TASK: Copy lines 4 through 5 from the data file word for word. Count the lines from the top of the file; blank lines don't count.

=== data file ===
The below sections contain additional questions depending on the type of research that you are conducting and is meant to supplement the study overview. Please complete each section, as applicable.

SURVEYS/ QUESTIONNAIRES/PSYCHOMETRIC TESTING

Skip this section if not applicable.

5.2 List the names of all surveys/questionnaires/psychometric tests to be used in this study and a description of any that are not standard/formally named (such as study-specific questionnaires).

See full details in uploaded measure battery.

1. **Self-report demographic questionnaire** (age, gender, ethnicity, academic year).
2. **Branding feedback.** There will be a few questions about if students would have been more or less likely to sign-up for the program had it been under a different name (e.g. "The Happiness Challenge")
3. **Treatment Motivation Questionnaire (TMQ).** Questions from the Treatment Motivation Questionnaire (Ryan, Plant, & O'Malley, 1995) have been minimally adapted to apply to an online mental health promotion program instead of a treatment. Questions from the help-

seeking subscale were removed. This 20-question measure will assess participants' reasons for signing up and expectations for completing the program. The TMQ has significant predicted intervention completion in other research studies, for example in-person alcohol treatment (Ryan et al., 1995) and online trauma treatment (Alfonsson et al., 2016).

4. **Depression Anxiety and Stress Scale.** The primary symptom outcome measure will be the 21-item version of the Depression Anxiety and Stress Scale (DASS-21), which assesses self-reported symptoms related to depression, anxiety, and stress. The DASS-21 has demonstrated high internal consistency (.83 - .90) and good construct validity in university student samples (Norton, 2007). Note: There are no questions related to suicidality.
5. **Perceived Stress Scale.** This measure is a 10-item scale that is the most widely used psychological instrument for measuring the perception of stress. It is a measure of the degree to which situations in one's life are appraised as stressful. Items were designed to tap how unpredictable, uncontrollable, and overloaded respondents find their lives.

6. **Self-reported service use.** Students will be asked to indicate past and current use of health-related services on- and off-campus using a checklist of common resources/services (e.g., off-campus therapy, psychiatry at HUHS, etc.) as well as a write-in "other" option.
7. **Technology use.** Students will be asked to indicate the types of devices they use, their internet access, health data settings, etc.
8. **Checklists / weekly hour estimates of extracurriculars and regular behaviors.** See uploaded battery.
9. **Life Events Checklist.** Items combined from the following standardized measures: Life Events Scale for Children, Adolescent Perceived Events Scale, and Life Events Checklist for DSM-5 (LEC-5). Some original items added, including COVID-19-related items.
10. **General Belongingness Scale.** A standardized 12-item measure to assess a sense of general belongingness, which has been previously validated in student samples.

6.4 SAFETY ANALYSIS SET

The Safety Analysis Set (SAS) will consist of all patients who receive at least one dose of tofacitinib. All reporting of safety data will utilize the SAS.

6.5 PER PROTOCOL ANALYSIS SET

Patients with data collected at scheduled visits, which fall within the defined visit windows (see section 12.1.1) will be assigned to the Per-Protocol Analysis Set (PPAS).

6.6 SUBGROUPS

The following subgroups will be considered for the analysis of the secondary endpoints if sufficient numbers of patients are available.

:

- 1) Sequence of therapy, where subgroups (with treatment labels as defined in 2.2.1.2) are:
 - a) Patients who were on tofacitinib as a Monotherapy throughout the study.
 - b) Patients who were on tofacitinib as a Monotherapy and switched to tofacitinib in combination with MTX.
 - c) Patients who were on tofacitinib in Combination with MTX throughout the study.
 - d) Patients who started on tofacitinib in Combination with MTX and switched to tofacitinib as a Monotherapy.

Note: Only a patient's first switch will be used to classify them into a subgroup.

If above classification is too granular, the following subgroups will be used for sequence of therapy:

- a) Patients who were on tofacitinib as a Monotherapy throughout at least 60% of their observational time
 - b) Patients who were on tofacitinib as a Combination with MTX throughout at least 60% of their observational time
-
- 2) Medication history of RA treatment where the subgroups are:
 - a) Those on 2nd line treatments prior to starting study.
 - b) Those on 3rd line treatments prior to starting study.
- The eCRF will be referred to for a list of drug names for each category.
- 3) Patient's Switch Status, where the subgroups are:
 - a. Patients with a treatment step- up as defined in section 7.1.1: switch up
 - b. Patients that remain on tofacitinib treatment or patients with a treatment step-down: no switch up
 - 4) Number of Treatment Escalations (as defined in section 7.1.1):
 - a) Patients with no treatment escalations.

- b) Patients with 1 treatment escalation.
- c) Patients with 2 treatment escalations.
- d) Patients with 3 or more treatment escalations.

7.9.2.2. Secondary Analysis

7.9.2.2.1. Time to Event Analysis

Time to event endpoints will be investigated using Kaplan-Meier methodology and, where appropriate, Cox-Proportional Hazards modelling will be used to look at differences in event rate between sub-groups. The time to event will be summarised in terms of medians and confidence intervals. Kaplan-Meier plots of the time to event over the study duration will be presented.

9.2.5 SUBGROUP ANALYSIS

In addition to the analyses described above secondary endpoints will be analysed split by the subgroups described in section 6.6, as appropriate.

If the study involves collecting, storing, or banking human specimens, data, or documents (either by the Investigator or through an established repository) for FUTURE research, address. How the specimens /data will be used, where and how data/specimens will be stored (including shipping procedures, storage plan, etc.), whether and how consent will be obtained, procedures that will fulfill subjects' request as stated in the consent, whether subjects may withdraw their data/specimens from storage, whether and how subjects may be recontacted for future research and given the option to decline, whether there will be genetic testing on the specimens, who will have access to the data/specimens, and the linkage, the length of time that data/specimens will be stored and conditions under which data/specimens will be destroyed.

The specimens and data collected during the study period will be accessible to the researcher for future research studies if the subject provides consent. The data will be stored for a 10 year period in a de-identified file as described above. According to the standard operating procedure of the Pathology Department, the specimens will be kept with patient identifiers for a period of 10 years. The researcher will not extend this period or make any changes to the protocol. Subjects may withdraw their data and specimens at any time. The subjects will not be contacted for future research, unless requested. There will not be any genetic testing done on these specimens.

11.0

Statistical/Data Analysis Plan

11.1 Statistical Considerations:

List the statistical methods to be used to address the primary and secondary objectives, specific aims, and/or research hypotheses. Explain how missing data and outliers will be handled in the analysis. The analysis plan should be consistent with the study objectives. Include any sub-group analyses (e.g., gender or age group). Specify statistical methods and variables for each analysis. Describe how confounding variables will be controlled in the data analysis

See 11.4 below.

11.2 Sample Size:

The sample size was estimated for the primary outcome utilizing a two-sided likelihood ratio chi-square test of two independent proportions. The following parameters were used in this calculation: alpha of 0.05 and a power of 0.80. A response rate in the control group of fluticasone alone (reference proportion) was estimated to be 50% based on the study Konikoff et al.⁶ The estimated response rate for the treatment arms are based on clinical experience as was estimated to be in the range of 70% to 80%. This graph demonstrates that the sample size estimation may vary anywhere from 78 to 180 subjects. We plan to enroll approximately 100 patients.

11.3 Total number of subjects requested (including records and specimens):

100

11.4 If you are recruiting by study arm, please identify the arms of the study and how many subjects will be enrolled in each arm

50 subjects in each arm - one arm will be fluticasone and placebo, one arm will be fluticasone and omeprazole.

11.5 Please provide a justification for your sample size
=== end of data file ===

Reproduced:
5.2 List the names of all surveys/questionnaires/psychometric tests to be used in this study and a description of any that are not standard/formally named (such as study-specific questionnaires).

See full details in uploaded measure battery.